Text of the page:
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September 2001
Vol. 4, No. 9, p 11.
news in brief

Perish the parasite

Infectious diseases such as tuberculosis, African trypanosomiasis, malaria, and Leishmaniasis are a major health concern, collectively claiming millions of lives every year and threatening many more. In addition, opportunistic infections caused by pathogens such as Microsporidia and Pneumocystis carinii are becoming more prevalent.

The drugs now used to treat many of these diseases have severe side effects, are painful to administer, and are becoming less potent because of increasing resistance in the parasites. The development of novel drugs is required to combat these microbial pathogens.

Alkylated polyamine analogues are a potential prospect for anti-infective therapy. Polyamines are absolutely required for normal cell growth and division but their cellular functions are still undefined. Alkylpolyamine analogues down-regulate polyamine biosynthetic enzymes, but they cannot replace natural polyamine function. In the presence of the analogue, cells become polyamine-depleted, which leads to growth inhibition and apoptosis.

In a recent study by Patrick Woster and colleagues at Detroit’s Wayne State University (Bioorg. Med. Chem. Lett. 1996, 6, 2765), (bis)alkylated polyamines containing a 3–7–3 carbon skeleton displayed antitrypanosomal effects in vitro. As an extension of this study, Wayne State researcher Yu Zou and colleagues describe the synthesis of second-generation compounds and the screening for their activity against trypanosomes and Microsporidia (Bioorg. Med. Chem. Lett. 2001, 11, 1613–1617). Several of these compounds inhibited trypanosome growth in vitro, and one (compound 24) was more effective than the trypanocide melarsen oxide. It was also toxic to parasites that were resistant to melarsen oxide.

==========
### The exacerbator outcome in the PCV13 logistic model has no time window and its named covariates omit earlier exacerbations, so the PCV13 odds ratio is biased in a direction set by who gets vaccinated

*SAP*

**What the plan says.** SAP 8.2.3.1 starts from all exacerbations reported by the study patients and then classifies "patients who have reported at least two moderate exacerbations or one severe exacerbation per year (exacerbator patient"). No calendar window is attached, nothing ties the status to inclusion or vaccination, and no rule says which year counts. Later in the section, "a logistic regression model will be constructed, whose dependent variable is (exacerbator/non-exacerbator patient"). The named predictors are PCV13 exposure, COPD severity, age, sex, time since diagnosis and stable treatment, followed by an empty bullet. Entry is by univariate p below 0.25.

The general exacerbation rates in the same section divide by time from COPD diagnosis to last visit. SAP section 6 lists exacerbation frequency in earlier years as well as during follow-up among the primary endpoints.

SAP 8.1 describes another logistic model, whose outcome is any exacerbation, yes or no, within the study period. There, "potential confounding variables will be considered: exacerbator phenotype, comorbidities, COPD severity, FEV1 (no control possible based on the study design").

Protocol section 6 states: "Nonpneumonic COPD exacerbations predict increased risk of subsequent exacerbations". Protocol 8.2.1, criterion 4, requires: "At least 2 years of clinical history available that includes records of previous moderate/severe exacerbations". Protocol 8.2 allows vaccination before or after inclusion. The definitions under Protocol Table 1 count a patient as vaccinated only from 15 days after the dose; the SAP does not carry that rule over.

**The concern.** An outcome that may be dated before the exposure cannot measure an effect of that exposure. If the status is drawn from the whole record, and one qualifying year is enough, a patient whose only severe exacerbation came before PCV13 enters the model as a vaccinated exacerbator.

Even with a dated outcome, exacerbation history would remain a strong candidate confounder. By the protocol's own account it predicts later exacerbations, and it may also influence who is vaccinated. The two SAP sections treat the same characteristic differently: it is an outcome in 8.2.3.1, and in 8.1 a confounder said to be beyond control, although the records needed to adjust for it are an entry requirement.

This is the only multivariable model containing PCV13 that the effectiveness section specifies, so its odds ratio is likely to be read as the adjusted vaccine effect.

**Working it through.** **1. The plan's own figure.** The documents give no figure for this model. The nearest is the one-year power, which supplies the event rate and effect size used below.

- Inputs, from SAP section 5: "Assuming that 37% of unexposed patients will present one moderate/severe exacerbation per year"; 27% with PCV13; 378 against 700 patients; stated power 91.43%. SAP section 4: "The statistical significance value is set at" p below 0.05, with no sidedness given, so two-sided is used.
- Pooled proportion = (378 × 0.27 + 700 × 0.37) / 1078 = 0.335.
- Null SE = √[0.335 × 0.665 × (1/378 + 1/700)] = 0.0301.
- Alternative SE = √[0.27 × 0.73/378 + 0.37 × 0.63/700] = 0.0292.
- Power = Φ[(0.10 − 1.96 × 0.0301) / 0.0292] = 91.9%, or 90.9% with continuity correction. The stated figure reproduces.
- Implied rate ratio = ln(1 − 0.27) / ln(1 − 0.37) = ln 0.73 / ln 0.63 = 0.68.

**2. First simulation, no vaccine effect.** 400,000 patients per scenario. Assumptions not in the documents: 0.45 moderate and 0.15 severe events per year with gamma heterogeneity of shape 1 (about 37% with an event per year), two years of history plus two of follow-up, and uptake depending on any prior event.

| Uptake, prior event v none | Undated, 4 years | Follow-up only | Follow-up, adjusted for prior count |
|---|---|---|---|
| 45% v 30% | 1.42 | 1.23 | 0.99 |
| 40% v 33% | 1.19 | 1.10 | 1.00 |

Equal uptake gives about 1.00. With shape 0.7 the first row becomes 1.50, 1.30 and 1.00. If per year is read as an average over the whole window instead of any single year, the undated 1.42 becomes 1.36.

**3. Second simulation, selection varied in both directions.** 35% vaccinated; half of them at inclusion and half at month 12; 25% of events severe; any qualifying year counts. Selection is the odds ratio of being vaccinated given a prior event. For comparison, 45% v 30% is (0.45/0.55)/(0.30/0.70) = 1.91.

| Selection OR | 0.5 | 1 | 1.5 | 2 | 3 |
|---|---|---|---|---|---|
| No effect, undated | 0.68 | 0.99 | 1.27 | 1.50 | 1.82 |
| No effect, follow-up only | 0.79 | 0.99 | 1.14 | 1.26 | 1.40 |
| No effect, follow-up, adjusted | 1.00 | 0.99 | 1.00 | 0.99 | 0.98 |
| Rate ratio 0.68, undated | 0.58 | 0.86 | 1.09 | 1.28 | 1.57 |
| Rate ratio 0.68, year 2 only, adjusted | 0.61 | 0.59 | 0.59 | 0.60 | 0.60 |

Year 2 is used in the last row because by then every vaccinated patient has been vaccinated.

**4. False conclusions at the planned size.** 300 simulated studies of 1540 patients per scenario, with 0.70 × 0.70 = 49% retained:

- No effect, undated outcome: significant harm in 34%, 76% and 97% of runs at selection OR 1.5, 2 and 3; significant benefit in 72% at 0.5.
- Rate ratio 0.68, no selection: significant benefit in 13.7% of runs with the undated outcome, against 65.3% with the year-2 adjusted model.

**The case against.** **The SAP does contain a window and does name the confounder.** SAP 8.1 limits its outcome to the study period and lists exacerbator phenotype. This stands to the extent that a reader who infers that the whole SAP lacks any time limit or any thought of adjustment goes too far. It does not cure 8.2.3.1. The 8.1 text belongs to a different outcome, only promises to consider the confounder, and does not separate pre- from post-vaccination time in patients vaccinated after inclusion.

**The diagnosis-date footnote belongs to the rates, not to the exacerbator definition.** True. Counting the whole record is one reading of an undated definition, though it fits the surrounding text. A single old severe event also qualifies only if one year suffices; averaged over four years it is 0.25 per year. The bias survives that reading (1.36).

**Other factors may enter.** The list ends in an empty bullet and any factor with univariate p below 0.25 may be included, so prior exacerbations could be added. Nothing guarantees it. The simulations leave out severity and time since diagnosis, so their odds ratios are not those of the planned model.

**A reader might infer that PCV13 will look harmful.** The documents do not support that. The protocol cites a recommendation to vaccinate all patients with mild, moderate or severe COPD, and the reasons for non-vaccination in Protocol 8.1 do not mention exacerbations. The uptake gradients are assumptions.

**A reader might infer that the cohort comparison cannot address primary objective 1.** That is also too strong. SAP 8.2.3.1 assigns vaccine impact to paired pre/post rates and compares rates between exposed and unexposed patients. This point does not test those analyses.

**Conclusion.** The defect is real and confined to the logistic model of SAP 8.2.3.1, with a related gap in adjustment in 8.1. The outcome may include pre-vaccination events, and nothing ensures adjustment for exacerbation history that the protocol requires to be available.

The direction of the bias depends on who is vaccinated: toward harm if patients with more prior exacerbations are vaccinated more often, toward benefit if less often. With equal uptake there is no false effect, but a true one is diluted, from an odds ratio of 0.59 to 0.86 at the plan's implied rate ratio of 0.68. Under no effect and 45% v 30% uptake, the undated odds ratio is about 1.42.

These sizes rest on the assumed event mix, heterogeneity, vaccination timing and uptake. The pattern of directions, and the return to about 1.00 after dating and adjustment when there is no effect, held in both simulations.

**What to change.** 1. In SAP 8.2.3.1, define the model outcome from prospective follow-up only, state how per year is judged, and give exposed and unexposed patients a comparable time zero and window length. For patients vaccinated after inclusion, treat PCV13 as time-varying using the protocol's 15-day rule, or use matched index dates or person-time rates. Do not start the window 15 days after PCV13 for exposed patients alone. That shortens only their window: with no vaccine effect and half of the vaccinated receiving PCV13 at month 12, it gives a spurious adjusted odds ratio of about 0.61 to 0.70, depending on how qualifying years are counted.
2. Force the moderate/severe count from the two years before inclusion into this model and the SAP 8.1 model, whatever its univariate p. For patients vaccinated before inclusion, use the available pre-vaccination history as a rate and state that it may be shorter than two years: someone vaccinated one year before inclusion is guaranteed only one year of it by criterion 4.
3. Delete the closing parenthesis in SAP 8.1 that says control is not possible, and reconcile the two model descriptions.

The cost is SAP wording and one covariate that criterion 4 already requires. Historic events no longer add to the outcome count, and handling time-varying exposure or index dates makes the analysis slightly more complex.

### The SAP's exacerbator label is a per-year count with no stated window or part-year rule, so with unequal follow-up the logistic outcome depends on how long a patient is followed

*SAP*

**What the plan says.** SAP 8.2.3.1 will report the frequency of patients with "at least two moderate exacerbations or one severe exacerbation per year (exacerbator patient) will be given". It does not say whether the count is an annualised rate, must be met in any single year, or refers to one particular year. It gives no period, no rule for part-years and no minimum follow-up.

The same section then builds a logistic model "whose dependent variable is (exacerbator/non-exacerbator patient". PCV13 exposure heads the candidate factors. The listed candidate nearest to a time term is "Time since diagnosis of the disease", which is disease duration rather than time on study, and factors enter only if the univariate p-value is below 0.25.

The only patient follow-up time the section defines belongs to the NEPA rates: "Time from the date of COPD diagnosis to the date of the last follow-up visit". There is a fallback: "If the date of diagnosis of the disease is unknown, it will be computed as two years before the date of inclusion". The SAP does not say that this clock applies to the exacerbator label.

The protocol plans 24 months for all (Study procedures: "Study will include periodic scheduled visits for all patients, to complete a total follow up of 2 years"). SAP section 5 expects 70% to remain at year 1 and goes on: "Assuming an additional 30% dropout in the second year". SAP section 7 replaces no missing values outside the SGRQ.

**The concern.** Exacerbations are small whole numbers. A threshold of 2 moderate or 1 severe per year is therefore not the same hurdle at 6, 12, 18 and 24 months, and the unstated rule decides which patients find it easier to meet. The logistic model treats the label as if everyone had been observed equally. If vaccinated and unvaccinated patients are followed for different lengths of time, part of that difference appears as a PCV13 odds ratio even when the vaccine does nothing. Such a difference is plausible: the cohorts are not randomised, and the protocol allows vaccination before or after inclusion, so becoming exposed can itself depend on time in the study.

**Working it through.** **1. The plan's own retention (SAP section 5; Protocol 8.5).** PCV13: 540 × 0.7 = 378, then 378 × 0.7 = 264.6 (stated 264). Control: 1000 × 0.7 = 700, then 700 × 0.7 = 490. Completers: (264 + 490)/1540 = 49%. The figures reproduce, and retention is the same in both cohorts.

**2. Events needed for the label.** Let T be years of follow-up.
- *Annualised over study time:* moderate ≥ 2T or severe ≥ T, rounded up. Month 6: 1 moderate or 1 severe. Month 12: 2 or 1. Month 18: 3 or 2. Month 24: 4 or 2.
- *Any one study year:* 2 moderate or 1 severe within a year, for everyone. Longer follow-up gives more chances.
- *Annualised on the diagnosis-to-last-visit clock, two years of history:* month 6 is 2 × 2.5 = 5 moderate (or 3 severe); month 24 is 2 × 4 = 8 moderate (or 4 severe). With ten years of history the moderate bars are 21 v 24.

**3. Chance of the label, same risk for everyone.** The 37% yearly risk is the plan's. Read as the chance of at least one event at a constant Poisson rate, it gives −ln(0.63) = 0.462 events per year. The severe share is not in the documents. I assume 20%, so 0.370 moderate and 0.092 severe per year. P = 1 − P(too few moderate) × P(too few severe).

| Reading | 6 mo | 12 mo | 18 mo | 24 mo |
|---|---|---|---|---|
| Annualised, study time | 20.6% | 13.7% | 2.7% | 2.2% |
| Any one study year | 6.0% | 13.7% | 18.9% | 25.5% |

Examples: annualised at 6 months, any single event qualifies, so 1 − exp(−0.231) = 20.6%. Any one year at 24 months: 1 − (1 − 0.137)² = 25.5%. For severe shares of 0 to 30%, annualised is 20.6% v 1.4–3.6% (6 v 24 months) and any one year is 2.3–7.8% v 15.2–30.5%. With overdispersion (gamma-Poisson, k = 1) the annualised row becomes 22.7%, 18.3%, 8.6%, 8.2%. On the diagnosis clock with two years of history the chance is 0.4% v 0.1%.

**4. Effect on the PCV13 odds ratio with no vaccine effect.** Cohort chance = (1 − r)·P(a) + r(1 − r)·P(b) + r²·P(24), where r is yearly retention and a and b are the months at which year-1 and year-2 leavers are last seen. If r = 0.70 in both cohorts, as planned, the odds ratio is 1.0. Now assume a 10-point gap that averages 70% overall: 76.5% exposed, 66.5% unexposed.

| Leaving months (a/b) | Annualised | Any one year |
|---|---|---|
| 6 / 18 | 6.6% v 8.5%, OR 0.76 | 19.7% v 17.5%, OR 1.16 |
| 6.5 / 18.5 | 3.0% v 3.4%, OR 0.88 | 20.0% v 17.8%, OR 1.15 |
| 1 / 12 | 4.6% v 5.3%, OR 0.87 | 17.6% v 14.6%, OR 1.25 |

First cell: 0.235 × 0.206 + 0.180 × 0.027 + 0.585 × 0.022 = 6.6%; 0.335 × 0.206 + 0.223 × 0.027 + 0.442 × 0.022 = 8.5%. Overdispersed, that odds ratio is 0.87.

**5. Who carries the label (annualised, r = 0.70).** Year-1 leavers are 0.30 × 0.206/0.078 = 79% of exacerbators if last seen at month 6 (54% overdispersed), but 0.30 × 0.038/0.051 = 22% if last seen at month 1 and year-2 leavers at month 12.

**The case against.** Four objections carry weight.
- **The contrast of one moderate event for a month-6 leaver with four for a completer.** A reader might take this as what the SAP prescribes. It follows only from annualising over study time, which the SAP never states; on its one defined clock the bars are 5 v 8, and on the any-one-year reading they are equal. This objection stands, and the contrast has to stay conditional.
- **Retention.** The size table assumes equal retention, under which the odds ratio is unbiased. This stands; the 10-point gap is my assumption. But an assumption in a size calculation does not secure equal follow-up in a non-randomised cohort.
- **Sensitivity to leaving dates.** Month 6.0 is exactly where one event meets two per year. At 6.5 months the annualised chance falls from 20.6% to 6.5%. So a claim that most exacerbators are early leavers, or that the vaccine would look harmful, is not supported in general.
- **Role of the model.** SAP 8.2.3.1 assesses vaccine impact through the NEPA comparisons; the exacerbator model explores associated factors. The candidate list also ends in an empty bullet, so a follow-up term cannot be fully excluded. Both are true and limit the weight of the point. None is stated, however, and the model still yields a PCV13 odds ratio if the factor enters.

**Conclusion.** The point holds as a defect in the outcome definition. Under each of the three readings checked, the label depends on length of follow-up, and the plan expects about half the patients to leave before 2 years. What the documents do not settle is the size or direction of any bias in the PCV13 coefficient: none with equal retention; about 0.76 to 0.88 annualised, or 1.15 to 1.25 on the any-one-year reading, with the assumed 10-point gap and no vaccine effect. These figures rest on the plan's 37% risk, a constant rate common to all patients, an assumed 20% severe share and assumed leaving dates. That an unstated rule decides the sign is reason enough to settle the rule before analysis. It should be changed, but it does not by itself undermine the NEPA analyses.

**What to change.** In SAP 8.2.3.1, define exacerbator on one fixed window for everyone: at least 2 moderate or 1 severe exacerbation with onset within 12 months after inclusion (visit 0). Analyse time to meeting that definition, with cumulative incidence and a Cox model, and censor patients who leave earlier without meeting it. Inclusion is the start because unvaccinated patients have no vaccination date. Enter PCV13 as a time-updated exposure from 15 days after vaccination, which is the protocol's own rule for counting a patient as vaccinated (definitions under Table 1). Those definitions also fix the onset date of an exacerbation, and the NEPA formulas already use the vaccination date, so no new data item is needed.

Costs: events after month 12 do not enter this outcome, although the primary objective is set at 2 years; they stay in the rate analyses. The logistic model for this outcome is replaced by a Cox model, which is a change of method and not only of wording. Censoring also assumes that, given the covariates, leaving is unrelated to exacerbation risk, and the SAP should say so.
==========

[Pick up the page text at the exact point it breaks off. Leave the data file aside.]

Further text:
chemical structures: Compound 24 and Melarsen oxide

The researchers assayed the compounds’ antimicrosporidial activityby studying their effect on Encephalitozoon cuniculi infection in vitro and in mice. All of the mice treated with alkylated polyamines survived the infection and showed no signs of microsporidia, as assayed by histological staining and polymerase chain reaction analysis.

This study shows the potential strength of alkylated polyamine analogues as future therapeutics against various infectious diseases.

ANDREW W. KINLEY

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